Red Bull are backing a spinal-injury research charity called Wings For Life, which I am an ambassador for, with a programme called Faces for Charity that will run at this year's British Grand Prix.
Winning in Monaco is always special. That track has always been good to me. I won there in Formula 3000, battled for the victory with Williams in 2006 and now I've won two of the last three grands prix there.
Whoever has recognized the vainglory of individuality will not attach any store ("n'attachera aucun prix à", Fr.) to fame. The only one thing which is really valuable, it is to do good.
Originally I was supposed to do Grand Prix, but I was under contract to 20th Century Fox at that time and Alex North was supposed to do Sand Pebbles, but he got sick, so Fox preempted me out of Grand Prix, and to my good fortune, I got to do Sand Pebbles. It was my first time working with Robert Wise and it was a great experience.
Nowadays when a poet with one privately printed book can have his next three years taken care of by a Guggenheim fellowship, a Kenyon Review fellowship, and the Prix de Rome, it is hard to remember what chances the poet took in that small-town world, how precariously hand-to-mouth his existence was. And yet in one way the old days were better; [Vachel] Lindsay after a while, by luck and skill, got far more readers than any poet could get today.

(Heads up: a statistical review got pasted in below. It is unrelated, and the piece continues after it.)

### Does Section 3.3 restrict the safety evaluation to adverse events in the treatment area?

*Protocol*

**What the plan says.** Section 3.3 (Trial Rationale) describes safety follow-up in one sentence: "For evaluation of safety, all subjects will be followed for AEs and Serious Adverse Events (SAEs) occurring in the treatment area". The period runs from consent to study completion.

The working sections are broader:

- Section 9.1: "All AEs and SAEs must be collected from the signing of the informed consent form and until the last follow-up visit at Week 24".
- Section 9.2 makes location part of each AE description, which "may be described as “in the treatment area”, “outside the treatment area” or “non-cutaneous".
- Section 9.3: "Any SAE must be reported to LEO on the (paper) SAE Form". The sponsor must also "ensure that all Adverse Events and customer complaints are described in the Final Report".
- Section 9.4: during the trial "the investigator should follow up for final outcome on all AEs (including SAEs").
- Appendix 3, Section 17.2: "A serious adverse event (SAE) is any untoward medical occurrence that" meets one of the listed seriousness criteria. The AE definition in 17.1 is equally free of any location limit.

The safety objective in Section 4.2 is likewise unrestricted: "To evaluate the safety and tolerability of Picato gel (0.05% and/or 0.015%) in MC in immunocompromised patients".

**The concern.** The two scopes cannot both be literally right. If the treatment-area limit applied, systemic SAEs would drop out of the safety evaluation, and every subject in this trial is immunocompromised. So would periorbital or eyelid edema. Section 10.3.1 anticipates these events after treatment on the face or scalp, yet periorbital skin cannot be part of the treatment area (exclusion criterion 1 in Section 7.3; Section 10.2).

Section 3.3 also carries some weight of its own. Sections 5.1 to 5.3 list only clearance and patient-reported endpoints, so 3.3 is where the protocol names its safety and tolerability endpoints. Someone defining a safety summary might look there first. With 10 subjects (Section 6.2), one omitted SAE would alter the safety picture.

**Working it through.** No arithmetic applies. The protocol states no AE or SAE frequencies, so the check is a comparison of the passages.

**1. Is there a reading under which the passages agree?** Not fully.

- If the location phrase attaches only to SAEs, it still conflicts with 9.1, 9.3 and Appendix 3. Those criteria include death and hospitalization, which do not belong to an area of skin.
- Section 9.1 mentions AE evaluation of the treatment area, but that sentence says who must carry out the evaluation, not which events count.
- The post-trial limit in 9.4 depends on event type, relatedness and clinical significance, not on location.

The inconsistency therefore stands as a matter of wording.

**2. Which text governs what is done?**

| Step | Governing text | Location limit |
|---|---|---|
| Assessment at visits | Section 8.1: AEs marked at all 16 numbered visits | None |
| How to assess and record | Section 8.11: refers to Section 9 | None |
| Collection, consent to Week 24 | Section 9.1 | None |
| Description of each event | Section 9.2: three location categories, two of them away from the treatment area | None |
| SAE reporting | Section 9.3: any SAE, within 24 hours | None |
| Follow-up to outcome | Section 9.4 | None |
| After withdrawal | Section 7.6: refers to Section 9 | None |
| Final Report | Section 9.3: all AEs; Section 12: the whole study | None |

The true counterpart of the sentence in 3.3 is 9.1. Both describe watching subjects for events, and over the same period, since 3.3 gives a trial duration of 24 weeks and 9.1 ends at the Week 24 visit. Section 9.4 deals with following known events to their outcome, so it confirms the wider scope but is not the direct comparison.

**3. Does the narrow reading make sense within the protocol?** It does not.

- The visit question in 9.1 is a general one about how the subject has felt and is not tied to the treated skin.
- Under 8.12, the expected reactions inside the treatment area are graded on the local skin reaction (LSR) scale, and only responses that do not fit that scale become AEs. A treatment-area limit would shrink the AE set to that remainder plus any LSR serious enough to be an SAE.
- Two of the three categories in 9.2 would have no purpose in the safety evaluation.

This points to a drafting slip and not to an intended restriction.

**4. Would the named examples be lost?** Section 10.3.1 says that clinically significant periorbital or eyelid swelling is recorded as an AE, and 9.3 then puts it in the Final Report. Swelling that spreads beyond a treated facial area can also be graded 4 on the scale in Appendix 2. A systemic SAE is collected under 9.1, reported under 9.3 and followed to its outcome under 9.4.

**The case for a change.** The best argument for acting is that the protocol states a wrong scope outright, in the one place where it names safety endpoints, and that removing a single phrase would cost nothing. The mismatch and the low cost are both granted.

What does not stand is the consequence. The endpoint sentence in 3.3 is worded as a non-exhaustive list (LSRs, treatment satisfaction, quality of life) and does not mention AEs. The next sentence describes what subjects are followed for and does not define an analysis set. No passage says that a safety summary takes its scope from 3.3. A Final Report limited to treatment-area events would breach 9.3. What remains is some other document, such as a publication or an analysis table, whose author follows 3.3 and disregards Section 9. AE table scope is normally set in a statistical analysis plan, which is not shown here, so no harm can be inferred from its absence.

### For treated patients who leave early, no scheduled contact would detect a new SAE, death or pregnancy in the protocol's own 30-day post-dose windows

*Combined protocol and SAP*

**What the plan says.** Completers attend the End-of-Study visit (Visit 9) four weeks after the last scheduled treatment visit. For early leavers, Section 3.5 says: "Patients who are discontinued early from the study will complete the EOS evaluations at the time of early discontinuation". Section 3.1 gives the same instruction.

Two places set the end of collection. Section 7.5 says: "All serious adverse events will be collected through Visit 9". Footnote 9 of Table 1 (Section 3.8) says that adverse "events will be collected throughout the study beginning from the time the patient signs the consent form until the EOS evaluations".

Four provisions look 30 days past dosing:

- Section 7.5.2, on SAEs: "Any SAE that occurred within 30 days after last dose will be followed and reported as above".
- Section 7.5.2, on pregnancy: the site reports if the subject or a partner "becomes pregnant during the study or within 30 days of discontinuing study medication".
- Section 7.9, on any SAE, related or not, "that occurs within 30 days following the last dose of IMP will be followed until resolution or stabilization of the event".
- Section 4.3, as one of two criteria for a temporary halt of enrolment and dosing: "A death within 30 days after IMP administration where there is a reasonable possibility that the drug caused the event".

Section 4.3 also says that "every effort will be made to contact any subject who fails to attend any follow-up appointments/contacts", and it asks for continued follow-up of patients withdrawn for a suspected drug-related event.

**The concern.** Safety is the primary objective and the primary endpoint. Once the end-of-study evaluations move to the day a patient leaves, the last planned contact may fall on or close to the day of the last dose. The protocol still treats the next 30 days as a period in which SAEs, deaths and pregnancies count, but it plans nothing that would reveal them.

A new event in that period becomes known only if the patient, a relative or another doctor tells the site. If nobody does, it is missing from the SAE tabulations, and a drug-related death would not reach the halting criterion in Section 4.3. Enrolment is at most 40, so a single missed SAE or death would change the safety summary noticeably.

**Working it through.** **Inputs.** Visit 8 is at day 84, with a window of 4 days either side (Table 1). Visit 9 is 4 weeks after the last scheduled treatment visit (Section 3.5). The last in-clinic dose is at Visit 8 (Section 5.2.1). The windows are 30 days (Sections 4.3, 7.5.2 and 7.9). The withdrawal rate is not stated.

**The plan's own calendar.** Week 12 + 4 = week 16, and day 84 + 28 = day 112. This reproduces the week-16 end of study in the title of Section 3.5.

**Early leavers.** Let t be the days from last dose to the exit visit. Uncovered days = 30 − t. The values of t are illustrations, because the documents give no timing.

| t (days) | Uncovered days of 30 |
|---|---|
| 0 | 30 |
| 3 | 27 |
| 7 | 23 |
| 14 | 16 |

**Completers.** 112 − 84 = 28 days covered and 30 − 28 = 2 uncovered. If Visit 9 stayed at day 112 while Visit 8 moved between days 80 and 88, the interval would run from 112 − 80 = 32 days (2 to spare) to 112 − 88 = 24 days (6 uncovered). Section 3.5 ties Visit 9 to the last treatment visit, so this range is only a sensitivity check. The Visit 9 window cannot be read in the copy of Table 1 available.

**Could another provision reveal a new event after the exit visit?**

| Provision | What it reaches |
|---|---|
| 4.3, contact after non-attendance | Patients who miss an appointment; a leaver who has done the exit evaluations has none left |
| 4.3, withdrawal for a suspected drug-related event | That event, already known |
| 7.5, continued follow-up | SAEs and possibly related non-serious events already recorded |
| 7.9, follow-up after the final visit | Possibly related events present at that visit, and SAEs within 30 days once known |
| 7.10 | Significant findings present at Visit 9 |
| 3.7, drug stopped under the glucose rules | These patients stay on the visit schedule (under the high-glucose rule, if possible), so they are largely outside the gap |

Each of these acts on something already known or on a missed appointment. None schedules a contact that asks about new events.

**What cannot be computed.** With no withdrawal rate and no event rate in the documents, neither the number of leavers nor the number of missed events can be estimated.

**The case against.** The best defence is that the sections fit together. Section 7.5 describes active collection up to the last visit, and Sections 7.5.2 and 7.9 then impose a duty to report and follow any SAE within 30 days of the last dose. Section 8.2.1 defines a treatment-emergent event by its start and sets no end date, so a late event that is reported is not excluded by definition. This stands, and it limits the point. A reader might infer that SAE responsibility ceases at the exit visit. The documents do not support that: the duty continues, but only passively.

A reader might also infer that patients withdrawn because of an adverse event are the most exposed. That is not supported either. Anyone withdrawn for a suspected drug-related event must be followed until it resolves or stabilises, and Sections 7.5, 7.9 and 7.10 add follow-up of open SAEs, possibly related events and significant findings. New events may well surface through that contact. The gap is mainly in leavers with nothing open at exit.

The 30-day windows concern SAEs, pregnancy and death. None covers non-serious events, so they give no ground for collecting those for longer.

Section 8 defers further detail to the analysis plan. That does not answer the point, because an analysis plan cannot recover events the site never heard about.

Chacun exige d'e" tre innocent, a' tout prix, me" me si, pour cela, il faut accuser le genre humain et le ciel. Everyone insists on his or her innocence, at all costs, even if it means accusing the rest of the human race and heaven.
No, it's not healed. It happened in Sochi and it's been going on and off all season. It's been bugging me throughout my entire Grand Prix season. Coming here, my foot was bothering me. I knew when to push my foot and when not to. I know that it was all in my head. I knew if I didn't think about it too much, it wouldn't bother me too much. But it's been getting better. Still not fully healed but it's getting much better than it has been.
The Grand Prix Final is an opportunity for me to go out and experience new jumping passes in competition. I put in a triple loop-half loop-triple Salchow in the second of the program. It's a very difficult jumping pass so this is a chance for me to try out the new elements and the adjusted jumping layout to get prepared for nationals.